Bryony Gordon: "We're all just trying our best..."

Lucy Donoughue
By Lucy Donoughue,
updated on Jan 26, 2021

Bryony Gordon: "We're all just trying our best..."

Writer and founder of Mental Health Mates Bryony Gordon joins Happiful’s podcast to talk about mental health, No Such Thing as Normal, and the book that changed her perspective on mental illness

Mental health advocate and writer Bryony Gordon joined I am. I have at the end of 2020, to talk about a very strange year, mental health, her new book No Such Thing as Normal, and challenging her own thought process when it comes to her own mental ill health.

After sharing about her love of the podcast format and the benefits of working and recording from home, conversation turns to the situation the UK finds itself in and the isolation lockdown can bring.

“I’ve realised the bits of me that really like lockdown are my mental illness, so I have to be really careful,” Bryony explains. “I’ve always said that all mental health issues, what they all have in common from anxiety to psychosis and beyond, is that they lie to you. They tell you you’re a freak and that no-one understands what you’re going through when that’s just not true. Not only does someone understand what you’re going through, but they are going through what you are going through.

“Mental illness thrives in a culture of isolation, so when you get into a situation where it’s State sanctioned that you don’t have to see anyone, my initial reaction to that is ‘phew!’,” she continues. “But what I’ve realised as this period goes on, is that it’s not actually that good for me. All of the things I thought drove me insane about life - commuting, the school run, meetings - they kept me grounded in some kind of reality.”

Explaining that continued isolation worries her deeply, Bryony acknowledges that many other people also feel concerned about being away from others, and that together we’re facing tough times ahead.

There’s no such thing as normal

Bryony’s ability to share her own experiences and think about how they might resonate and help others is evident throughout her work as a writer, podcast host and mental health advocate. She founded Mental Health Mates after her own need to know that she wasn’t alone, wrote Mad Girl, which explored her mental ill health experiences and life with OCD, and last year Glorious Rock Bottom documenting her experience of alcoholism and her route to sobriety.

Her new book No Such Thing As Normal, was conceived and written in 2020 and is a helpful guide to mental health and ill health for every household. “It’s all the things I’ve learned about being well from being unwell,” Bryony says.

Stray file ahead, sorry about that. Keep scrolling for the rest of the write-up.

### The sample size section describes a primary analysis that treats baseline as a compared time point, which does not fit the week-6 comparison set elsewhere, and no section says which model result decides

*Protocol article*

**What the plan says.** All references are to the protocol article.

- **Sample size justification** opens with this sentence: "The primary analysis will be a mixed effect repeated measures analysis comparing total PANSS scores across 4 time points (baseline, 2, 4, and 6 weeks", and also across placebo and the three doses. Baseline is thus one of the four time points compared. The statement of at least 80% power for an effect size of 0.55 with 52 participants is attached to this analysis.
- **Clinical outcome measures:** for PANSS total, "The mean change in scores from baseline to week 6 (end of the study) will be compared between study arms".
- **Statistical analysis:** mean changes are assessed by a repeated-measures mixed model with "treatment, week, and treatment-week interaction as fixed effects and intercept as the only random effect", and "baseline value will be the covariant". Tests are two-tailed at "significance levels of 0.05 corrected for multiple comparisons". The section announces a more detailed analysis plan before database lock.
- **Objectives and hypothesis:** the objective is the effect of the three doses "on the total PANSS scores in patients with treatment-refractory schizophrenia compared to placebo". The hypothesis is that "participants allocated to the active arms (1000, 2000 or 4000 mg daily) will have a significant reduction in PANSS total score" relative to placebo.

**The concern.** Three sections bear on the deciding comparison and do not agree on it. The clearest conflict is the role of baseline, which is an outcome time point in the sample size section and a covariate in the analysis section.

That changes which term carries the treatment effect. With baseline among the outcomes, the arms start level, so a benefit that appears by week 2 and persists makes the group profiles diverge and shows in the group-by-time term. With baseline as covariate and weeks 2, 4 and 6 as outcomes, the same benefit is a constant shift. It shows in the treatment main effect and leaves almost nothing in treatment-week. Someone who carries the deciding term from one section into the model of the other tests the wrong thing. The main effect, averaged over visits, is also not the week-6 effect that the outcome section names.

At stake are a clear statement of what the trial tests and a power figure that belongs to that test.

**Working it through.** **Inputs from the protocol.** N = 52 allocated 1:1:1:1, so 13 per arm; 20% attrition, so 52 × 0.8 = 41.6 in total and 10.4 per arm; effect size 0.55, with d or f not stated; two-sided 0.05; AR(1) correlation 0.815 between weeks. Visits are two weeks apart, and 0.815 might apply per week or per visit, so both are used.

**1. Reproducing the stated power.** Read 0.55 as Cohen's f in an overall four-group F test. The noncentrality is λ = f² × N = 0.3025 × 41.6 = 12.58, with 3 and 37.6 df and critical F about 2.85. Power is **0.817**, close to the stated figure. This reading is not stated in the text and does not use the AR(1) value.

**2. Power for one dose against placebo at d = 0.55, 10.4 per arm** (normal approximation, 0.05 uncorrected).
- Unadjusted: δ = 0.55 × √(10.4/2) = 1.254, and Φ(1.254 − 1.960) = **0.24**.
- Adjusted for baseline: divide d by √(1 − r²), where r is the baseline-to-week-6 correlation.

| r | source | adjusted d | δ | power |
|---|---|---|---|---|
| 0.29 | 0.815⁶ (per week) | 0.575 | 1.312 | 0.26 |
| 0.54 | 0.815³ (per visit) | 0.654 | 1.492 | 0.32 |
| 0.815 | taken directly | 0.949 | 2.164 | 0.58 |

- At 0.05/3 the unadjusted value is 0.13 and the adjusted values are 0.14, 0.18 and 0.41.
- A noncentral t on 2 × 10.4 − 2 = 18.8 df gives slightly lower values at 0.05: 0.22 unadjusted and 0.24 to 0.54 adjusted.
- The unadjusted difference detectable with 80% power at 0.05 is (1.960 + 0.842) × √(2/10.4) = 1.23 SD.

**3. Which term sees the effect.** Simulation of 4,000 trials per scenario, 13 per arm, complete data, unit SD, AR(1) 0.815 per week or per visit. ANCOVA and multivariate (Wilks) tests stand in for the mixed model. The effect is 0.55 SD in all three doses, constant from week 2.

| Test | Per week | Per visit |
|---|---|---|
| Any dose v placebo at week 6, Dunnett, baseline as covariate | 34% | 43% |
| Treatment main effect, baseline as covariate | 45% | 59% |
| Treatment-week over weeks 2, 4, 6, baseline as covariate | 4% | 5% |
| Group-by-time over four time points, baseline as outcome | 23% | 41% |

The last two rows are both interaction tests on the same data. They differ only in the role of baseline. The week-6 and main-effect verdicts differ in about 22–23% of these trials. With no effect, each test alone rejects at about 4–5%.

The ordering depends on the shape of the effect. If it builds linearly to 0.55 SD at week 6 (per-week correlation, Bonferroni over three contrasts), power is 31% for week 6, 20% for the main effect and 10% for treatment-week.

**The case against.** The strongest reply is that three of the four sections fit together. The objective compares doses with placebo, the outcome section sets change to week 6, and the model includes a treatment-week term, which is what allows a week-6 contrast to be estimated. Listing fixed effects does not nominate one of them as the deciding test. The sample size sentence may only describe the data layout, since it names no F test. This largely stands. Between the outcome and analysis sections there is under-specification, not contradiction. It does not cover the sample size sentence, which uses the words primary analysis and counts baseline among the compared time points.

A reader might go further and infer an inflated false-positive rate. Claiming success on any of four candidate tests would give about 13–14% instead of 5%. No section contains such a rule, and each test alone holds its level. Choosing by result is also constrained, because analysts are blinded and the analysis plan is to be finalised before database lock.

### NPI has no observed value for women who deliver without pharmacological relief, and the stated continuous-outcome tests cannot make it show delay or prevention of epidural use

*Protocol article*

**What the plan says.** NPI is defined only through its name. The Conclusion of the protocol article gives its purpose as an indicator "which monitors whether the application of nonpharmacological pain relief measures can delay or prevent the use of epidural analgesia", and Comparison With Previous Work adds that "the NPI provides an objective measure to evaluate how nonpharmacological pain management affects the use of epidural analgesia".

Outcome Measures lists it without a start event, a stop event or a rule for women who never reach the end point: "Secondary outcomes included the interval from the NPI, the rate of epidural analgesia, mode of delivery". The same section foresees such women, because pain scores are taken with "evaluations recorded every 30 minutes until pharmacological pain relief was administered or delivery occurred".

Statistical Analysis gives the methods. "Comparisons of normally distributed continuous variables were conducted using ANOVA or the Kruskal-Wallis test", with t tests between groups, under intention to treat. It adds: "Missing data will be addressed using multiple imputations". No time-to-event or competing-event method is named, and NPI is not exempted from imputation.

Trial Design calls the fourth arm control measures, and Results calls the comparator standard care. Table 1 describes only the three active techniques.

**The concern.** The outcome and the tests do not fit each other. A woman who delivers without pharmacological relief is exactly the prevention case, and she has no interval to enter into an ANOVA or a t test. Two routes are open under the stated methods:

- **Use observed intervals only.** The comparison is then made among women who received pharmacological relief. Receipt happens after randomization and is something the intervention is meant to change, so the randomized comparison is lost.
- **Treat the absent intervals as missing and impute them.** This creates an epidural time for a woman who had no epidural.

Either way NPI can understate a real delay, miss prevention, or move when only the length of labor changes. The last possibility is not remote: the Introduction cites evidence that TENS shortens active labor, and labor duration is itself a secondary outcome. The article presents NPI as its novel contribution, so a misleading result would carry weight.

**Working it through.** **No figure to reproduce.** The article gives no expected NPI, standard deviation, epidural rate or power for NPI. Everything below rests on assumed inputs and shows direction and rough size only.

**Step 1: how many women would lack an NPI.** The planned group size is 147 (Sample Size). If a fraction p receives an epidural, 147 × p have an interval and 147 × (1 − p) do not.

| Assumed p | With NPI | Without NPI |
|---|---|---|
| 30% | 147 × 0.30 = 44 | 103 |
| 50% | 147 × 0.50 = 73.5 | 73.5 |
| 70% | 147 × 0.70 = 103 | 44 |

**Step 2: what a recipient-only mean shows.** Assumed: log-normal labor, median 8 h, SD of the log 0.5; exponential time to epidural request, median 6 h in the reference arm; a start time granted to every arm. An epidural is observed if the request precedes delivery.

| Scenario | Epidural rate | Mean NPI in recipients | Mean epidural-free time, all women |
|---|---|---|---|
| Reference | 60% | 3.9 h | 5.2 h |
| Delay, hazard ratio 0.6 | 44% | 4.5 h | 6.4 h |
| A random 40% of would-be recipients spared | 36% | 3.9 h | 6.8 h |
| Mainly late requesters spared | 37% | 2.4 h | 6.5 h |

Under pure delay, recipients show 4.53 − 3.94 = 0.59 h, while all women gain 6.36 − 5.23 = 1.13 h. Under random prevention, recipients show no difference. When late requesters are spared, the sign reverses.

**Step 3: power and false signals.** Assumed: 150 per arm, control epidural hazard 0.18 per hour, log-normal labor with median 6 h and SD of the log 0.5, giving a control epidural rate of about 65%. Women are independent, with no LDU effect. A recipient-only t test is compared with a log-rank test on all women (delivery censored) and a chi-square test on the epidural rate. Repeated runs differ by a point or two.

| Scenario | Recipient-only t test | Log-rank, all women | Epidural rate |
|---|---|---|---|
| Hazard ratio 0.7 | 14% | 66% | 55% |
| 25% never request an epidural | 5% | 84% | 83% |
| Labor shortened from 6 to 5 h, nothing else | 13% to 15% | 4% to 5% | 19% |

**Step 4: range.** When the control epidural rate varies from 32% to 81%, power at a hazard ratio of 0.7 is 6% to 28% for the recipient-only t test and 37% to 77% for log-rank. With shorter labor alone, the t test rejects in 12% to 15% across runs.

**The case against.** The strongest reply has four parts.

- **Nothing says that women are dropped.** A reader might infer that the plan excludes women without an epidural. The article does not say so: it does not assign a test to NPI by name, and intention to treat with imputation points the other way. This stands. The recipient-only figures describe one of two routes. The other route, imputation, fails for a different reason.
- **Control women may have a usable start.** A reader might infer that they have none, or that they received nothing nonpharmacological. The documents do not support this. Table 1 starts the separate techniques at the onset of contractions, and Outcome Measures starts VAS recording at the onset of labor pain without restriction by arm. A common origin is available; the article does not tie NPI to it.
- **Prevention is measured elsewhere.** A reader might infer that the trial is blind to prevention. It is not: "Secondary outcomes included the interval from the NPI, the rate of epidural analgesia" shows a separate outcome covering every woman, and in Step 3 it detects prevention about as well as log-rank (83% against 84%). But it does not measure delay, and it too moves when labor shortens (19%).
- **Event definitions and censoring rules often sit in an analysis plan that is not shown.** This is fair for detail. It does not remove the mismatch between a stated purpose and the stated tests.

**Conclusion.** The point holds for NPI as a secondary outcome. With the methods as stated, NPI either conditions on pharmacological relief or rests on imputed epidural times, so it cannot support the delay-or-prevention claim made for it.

“I’ve been really privileged to have met some really amazing people throughout my work as an accidental mental health advocate and they’ve taught me a lot, so in the book I refer people on to them. There’s lots of practical advice in there too. It contains all the things I would need to tell myself if I am in crisis.”

“I’m trying my best”

Reflecting on her current situation, Bryony shares that she is simply trying her best. “I have to come back to that whenever I start beating myself up. I remind myself that I’m doing my best.

“I’m not a bad person. Genuinely, for a long time my brain has told me that I am. I’m a person that has had an illness that sometimes causes me to make bad decisions, but I’m not a bad person. I’m just trying my best. We all are.”

The book that made a huge difference

“When our brains misfire, we somehow feel like we as humans have failed and that’s just not the case,” Bryony says emphatically. “One of my favourite books is This Book Will Change Your Mind About Mental Health by Nathan Filer. “It’s fantastic and explains how mental health terminology came about, the classifications and theories around primitive behaviours.”

“It helped me realise that our brain is trying to protect us in some way when it comes to our mental health, but it's just slightly got it wrong,” she explains. “The key understanding for me was when I came to accept that my OCD was a faulty coping mechanism that my brain had employed for me as a little girl to try and keep me safe, and it hadn’t worked.

“So, now when I find the intrusive thoughts coming in, I can remind myself ‘I’m not feeling safe at the moment, my brain is trying to protect me and it’s making it worse. And that, for me, has been the most liberating takeaway around mental health.”

Listen to Bryony's episode of I am. I have

Read more about Bryony and her new book No Such Thing As Normal in the February edition of Happiful Magazine.

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